Future projects on Kafka

Nature of Writing

Let me present some of the problems in which I am interested: What was the nature of writing before the emergence of the 'phonetic alphabet' (I've seen McLuhan using this term for the first time)? With the emergence of the 'phonetic alphabet' has language undergone any major change in the mediational role it is supposed to play in communication? If you say that even after the emergence of the 'phonetic alphabet' language continues to play the role that it had played earlier, then it should be inferred that 'writing' is only an activity that supplements speech.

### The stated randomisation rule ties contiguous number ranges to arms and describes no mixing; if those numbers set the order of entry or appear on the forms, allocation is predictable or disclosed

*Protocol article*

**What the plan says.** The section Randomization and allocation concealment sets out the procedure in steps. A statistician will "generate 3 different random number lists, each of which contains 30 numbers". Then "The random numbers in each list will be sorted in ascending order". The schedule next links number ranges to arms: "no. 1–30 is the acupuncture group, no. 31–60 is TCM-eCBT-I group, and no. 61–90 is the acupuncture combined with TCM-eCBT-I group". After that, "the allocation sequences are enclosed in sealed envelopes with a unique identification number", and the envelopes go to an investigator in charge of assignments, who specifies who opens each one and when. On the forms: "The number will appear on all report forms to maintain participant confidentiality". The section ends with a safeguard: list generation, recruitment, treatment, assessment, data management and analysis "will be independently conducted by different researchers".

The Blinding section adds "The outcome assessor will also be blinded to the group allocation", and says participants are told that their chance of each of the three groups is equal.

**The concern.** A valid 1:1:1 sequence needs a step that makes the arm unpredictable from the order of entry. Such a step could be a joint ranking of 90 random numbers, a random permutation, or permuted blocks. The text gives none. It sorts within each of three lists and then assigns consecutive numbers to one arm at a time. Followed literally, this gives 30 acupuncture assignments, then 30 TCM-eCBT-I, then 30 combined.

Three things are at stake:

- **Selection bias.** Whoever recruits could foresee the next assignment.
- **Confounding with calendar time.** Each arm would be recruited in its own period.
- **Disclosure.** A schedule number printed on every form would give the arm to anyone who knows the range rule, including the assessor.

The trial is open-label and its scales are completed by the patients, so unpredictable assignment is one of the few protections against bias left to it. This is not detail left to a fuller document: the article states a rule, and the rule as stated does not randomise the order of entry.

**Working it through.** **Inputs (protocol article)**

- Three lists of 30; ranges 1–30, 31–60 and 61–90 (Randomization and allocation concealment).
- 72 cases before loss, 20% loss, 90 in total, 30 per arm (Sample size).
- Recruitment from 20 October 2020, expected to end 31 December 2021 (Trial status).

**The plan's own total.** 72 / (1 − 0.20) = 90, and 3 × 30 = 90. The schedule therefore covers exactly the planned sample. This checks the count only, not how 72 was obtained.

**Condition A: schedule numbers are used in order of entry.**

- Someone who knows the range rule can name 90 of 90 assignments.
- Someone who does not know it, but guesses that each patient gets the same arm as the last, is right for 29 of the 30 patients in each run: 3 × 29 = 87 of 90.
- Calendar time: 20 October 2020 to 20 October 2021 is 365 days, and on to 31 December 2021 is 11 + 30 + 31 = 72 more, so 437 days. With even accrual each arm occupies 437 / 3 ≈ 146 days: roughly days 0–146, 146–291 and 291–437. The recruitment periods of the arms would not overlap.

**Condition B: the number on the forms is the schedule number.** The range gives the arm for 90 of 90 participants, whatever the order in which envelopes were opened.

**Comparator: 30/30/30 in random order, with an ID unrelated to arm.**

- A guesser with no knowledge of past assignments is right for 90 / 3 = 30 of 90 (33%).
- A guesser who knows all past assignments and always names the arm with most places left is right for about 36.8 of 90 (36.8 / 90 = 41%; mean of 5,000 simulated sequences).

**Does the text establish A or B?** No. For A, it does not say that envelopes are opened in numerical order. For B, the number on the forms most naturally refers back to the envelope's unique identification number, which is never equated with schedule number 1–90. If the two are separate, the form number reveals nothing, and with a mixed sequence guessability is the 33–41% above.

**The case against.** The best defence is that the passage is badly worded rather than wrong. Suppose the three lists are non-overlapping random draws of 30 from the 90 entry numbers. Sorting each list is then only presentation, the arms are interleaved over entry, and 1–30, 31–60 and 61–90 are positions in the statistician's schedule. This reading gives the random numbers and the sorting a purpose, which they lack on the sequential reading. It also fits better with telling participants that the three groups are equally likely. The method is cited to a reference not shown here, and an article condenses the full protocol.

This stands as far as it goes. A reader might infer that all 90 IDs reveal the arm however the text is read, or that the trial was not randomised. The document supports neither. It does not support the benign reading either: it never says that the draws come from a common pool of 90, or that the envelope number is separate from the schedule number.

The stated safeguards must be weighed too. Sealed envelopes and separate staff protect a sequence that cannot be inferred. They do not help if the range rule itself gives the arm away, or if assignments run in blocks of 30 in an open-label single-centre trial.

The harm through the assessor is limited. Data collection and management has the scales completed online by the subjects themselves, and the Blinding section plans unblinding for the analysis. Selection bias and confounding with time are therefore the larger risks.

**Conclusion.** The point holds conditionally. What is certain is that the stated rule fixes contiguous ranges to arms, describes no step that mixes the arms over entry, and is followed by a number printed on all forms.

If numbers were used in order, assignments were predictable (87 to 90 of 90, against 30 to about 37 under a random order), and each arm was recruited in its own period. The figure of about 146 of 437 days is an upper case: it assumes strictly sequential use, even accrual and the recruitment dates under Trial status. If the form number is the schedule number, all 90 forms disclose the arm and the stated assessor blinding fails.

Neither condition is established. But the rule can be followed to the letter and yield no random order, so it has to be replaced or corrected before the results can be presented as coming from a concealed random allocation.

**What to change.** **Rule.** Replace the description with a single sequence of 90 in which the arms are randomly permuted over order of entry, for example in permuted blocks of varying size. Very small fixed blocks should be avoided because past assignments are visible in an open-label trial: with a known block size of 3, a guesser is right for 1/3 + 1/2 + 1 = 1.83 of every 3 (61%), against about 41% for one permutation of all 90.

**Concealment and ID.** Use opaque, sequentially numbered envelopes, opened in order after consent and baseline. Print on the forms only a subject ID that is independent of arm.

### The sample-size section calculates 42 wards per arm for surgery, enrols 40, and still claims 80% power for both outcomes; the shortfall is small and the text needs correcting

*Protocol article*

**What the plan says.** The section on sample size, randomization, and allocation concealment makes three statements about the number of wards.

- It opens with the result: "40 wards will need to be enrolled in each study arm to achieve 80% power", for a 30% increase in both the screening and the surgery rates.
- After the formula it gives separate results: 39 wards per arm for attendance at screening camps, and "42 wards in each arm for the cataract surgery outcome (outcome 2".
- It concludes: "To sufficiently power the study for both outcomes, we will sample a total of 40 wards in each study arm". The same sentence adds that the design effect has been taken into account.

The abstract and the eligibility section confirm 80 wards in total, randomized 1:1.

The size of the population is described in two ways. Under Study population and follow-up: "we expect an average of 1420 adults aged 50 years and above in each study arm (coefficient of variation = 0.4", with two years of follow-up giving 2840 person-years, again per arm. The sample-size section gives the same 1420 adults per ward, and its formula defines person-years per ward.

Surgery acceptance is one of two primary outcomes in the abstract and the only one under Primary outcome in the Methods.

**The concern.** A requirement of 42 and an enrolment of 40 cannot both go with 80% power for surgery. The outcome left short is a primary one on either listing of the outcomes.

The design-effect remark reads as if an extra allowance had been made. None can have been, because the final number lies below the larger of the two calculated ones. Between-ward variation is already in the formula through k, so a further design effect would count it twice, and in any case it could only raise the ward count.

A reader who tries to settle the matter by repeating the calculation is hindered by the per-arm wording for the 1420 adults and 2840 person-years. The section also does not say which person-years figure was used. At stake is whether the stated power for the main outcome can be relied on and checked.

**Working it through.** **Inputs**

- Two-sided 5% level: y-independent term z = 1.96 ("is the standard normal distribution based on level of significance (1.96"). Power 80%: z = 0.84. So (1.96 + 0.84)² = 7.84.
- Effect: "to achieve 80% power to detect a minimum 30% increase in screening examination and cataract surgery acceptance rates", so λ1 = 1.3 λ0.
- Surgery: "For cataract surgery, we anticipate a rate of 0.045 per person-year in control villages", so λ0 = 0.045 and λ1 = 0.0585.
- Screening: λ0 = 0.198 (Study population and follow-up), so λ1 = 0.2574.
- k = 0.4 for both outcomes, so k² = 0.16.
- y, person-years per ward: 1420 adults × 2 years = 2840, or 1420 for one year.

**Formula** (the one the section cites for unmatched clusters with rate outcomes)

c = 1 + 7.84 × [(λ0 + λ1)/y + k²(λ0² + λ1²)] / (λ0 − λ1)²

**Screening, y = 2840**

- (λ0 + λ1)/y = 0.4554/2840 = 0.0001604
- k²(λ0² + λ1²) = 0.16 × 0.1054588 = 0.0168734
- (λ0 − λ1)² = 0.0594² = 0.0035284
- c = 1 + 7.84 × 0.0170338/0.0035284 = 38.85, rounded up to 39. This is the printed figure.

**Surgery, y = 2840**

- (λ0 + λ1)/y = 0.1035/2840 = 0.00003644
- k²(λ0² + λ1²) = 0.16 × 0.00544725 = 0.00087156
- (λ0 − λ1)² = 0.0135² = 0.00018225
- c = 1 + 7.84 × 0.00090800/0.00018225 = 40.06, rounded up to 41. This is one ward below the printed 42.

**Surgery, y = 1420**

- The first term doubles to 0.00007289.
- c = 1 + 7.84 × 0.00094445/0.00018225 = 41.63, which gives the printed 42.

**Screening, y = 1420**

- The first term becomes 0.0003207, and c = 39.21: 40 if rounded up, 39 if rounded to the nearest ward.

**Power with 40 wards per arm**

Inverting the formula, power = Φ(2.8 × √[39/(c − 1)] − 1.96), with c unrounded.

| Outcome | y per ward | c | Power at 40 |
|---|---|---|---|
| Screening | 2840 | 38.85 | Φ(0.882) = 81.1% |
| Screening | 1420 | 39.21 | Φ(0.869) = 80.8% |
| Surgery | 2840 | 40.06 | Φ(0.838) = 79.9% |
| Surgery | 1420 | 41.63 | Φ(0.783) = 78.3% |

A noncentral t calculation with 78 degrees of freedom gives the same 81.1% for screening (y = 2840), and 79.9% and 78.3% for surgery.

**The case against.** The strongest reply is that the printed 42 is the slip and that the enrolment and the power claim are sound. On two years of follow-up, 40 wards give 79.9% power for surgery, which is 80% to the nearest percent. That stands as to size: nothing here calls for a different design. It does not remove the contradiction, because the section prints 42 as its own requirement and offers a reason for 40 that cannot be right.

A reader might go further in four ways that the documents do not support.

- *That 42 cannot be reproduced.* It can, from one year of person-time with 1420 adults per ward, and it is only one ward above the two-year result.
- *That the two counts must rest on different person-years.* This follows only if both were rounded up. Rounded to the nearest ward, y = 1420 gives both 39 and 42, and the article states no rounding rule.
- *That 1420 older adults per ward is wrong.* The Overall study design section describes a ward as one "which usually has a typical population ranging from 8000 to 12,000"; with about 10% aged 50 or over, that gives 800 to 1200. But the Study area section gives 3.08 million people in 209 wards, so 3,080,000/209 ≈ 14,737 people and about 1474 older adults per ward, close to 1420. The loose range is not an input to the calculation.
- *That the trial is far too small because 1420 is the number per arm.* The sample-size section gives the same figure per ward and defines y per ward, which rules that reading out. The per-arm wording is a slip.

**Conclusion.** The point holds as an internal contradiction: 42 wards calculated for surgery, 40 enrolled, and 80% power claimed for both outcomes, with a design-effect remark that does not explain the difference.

Author and his 'self'

At what point can I begin a discussion on writing? Will it be the same starting point for a discussion on 'author'? Can the term 'author' ascribe the complete 'authorial function' of writing a novel, or any other book to a single self (or to two, three persons in case of co-authored books)? To begin with, let's listen to what Jorge Luis Borges, the famous Argentinian author, has to say about the relationship between the self and the author.

Authors Speak

How can I ever speak without quoting an author? Understand my dilemma...